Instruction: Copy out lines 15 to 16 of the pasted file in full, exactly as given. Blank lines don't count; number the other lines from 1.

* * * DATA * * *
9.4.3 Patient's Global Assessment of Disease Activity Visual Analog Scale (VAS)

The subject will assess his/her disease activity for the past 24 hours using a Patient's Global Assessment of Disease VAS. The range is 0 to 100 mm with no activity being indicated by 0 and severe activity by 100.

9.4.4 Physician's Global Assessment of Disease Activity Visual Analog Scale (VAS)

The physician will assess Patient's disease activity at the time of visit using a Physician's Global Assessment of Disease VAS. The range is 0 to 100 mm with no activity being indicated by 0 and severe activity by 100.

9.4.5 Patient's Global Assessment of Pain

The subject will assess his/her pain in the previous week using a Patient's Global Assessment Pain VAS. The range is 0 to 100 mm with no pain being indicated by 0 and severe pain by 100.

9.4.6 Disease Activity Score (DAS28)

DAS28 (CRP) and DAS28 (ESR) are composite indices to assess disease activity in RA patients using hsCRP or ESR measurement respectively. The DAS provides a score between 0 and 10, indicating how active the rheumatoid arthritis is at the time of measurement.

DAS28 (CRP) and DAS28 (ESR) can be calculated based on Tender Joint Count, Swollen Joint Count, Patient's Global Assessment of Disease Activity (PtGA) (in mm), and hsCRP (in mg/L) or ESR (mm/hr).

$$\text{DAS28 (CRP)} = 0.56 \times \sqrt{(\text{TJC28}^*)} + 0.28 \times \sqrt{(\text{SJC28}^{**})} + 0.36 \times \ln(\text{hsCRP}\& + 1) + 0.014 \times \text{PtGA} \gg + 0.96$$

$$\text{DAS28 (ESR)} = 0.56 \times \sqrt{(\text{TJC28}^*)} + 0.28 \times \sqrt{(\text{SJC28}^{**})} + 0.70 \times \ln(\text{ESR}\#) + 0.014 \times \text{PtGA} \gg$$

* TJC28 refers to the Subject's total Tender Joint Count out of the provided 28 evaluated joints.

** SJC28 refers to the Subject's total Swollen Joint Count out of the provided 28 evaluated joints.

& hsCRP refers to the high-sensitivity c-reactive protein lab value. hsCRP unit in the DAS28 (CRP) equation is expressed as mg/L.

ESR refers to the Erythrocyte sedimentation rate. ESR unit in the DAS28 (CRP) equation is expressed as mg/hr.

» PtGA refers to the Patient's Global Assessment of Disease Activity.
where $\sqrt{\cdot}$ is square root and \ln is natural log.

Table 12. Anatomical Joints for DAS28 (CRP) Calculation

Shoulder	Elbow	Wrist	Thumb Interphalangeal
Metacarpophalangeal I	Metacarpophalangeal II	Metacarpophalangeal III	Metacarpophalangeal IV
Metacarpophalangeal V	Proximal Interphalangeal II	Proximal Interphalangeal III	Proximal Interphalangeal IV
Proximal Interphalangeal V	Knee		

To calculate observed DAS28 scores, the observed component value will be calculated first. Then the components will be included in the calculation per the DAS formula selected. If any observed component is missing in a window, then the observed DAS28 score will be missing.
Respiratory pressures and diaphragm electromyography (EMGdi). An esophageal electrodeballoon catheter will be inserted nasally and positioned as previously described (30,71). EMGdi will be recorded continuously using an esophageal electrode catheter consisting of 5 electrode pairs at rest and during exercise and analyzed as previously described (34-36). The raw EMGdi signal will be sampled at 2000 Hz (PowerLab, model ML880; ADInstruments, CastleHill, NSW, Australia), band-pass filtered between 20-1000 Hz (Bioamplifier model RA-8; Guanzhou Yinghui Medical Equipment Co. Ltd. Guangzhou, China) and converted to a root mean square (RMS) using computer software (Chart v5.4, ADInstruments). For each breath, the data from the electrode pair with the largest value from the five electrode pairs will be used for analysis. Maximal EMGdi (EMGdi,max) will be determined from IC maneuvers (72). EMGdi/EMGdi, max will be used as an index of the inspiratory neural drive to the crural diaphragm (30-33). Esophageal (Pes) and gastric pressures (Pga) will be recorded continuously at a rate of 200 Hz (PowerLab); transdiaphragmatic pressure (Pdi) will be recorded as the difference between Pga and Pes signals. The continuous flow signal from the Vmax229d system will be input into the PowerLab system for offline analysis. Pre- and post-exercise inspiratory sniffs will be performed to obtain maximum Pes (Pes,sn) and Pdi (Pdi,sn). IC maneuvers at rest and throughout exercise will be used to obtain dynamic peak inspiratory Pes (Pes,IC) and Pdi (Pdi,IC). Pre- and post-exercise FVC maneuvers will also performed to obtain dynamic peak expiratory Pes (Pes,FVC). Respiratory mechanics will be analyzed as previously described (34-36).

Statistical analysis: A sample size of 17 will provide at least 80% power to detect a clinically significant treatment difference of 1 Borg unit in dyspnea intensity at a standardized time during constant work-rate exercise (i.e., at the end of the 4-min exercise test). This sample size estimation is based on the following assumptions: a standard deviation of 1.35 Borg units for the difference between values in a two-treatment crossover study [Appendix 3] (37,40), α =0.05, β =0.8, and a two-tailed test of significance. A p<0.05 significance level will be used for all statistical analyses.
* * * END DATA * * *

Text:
ESR refers to the Erythrocyte sedimentation rate. ESR unit in the DAS28 (CRP) equation is expressed as mg/hr.

» PtGA refers to the Patient's Global Assessment of Disease Activity.